25 million jobs forecast by electrifying American buildings, industry, and vehicles

Mobilizing for a Zero-Carbon America  was released in July as the  launch to a new project called Rewiring America.  The report details a strategy which would create 25 million jobs over an intense transition period of three to five years, and 5 million jobs in the subsequent maintenance phase.  Likening the intense mobilization phase to World War 2, the authors call for electrification of almost everything: “The grid would need to be expanded because almost everything would run on electricity, and making it so would require a great many workers…..That will need millions of miles of new and upgraded transmission and distribution to get to the end user. Finally on the demand side, we’ll need to electrify our 250 million vehicles, 130 million households, 6 million trucks, all of manufacturing and industrial processes, and 5.5 million commercial buildings covering 90 billion square feet. ” …..The transition can be done using existing technology and American workers. Indeed, work such as retrofitting and electrifying buildings will by necessity have to be done by American workers in America. No outsourcing. The jobs will be created in a range of sectors, from installing solar panels on roofs to electric vehicles to streamlining how we manufacture products. They will also be highly distributed geographically. Every zip code in America has hundreds, if not thousands, of buildings ripe for electrification in the years to come.”  The full report Mobilizing for Zero-carbon America  is here ; the Executive Summary is here .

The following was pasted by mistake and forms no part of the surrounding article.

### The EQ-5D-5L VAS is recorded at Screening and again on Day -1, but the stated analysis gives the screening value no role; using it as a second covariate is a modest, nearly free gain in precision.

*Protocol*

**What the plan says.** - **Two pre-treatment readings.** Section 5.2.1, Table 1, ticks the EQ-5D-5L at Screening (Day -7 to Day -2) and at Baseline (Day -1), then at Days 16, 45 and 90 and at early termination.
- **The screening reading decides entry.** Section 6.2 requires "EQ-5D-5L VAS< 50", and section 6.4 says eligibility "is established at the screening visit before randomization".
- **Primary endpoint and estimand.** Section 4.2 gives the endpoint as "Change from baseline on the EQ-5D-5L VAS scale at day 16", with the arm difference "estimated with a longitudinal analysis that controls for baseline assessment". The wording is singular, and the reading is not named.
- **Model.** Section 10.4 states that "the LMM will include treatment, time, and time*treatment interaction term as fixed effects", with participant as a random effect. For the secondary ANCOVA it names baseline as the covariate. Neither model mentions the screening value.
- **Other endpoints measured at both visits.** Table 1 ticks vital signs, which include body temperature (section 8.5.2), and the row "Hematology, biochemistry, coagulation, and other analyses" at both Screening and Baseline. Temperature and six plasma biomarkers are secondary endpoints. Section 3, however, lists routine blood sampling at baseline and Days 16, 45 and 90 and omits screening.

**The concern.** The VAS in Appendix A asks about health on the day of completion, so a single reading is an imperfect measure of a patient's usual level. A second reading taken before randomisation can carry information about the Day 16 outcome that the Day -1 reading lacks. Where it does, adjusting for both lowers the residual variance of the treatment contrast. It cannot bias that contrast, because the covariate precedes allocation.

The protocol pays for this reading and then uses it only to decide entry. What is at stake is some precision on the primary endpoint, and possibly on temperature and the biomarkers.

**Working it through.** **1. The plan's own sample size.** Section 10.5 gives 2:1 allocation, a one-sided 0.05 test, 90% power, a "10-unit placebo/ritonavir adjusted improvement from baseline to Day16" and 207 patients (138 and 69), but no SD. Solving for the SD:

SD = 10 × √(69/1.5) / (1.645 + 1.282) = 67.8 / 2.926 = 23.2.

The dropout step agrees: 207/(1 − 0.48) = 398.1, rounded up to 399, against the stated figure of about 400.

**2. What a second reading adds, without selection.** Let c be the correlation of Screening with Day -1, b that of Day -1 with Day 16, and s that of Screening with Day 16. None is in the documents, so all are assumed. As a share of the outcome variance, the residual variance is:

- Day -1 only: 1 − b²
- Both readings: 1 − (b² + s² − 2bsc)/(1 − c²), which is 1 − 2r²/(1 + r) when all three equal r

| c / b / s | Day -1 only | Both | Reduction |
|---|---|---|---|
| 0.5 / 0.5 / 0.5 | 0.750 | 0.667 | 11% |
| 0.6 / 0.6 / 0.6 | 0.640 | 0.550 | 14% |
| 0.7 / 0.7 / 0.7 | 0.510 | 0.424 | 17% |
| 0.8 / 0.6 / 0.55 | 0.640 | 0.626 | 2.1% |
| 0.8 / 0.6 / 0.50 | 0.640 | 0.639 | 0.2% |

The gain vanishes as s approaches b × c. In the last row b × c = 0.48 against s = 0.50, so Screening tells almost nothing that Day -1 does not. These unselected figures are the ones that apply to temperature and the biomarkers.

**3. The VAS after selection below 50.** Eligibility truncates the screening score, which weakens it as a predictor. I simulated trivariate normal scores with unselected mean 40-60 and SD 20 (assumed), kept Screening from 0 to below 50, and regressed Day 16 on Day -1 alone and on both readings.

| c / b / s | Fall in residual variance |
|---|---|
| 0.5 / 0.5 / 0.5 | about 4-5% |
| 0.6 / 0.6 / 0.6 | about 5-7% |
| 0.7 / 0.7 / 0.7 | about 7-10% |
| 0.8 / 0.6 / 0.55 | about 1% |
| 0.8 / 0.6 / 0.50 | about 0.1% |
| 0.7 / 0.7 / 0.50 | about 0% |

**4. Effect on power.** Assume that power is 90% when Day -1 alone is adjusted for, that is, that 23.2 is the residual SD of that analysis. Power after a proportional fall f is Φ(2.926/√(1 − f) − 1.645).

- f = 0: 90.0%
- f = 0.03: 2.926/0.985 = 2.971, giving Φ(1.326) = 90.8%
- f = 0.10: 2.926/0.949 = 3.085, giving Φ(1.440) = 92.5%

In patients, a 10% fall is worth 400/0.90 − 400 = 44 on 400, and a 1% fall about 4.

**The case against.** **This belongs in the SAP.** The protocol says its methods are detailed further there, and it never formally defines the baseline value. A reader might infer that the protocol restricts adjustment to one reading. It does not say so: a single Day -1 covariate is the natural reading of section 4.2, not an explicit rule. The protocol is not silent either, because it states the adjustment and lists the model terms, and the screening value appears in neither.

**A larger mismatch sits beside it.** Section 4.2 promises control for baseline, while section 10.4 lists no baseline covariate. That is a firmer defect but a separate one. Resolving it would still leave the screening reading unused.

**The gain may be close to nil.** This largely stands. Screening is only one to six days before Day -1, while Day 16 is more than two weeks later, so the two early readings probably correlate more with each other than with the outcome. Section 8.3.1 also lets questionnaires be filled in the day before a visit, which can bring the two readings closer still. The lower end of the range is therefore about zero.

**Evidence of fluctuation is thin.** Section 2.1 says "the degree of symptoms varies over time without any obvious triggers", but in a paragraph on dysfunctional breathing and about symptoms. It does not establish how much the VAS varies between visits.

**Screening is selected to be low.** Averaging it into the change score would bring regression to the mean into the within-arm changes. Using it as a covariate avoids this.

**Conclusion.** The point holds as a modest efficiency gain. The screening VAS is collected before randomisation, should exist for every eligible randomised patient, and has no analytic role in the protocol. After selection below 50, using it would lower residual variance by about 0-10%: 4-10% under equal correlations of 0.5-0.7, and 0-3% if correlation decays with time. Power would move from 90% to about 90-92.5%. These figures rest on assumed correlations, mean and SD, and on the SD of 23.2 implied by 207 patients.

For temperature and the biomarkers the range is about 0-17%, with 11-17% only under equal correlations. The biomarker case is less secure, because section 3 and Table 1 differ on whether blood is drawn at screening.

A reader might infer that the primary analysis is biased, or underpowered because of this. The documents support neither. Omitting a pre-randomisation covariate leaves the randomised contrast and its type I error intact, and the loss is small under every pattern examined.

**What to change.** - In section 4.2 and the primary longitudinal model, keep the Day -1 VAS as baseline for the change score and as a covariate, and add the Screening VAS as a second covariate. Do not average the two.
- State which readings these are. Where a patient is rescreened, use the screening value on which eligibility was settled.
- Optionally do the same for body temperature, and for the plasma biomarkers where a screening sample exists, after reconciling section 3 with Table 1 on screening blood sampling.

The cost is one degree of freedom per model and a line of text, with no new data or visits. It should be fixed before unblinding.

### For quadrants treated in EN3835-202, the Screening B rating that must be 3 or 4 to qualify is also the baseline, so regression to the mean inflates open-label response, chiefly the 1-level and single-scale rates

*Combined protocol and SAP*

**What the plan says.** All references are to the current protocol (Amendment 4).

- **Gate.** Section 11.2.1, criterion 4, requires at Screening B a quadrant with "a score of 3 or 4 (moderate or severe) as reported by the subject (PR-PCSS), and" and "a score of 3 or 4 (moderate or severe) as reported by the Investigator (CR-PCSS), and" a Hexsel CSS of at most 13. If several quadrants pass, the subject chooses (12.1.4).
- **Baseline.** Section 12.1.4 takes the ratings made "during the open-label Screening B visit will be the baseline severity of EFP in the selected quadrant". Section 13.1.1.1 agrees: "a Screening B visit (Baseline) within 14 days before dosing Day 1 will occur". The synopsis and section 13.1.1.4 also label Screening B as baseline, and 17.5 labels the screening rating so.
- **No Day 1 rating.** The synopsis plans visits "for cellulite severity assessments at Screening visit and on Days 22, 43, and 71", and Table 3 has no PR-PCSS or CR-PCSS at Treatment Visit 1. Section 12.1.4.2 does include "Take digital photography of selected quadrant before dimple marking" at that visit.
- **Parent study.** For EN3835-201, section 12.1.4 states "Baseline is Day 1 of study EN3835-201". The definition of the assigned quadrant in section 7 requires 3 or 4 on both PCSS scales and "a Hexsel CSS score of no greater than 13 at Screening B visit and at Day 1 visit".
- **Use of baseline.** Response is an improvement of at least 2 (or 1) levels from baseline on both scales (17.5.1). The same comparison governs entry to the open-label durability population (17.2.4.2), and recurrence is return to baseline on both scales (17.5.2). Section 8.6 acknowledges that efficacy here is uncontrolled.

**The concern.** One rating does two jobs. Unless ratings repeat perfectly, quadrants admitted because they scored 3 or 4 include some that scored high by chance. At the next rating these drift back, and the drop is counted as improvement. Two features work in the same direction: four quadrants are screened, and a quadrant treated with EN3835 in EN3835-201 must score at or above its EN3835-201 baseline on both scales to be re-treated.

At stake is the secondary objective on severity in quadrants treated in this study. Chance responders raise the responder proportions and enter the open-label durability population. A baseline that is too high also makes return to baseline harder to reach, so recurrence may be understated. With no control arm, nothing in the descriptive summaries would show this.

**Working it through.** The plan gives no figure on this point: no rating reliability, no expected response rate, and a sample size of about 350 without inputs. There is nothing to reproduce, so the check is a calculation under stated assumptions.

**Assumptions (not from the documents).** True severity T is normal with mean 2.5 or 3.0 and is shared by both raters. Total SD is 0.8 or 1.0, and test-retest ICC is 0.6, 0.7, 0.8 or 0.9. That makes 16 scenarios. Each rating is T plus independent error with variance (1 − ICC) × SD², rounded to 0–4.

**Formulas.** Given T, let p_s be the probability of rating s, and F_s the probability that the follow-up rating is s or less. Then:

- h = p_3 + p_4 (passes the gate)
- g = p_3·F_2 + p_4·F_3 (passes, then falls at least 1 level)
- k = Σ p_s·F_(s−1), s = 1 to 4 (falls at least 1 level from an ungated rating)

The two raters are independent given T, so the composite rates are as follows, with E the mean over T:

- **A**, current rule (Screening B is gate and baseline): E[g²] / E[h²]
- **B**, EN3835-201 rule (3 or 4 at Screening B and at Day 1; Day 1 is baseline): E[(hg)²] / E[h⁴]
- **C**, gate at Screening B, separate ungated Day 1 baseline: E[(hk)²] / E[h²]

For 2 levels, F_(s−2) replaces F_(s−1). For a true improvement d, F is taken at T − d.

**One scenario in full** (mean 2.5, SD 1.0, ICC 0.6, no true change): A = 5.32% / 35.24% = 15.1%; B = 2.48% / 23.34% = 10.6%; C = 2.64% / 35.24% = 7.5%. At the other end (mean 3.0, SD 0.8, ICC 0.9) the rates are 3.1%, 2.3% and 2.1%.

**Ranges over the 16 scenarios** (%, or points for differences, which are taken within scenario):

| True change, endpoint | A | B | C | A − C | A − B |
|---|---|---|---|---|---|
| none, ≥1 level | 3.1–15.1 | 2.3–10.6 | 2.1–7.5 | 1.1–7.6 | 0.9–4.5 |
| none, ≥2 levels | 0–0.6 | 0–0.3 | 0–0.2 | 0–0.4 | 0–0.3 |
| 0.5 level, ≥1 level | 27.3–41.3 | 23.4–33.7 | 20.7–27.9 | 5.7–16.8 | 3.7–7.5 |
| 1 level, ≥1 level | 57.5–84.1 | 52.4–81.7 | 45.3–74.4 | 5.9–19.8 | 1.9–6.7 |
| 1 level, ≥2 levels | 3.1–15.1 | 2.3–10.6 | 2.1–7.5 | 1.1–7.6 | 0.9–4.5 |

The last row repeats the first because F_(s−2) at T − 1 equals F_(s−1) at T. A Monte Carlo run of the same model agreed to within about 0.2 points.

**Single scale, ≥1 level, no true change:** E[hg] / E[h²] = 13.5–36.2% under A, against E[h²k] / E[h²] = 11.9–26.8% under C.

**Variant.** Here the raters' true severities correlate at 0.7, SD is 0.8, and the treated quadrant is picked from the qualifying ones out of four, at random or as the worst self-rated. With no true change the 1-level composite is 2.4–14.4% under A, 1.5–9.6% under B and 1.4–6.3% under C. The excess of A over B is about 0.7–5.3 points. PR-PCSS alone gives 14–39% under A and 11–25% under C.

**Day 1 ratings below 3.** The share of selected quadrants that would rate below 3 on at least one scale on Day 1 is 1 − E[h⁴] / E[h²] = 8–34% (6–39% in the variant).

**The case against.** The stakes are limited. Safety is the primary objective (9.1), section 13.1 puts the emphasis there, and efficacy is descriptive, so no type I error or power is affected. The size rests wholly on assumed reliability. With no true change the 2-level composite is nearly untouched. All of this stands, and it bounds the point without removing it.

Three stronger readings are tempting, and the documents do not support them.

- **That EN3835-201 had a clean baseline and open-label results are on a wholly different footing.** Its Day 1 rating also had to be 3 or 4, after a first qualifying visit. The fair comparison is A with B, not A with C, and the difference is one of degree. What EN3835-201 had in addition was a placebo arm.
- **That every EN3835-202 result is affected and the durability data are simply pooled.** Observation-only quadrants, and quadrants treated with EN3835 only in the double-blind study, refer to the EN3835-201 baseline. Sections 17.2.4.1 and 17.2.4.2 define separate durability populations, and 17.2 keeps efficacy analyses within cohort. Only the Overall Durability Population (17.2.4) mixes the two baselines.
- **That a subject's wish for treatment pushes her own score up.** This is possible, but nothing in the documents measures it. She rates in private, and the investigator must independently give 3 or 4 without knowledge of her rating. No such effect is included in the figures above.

The report was summarized and analyzed by David Roberts at Vox, in “How to drive fossil fuels out of the US economy, quickly” (Aug. 6). Roberts, a well-respected climate journalist, states: “Griffith’s work is among the most interesting contributions to the climate discussion in ages”. Roberts’ article is a detailed examination of the data, modelling, and political context of the report, and contends that the job projections are not as important as the underlying argument that it is possible to eliminate 70 to 80 percent of US carbon emissions by 2035 through rapid deployment of five existing electrification technologies:   wind and solar power plants, rooftop solar, electric vehicles, heat pumps, and batteries.

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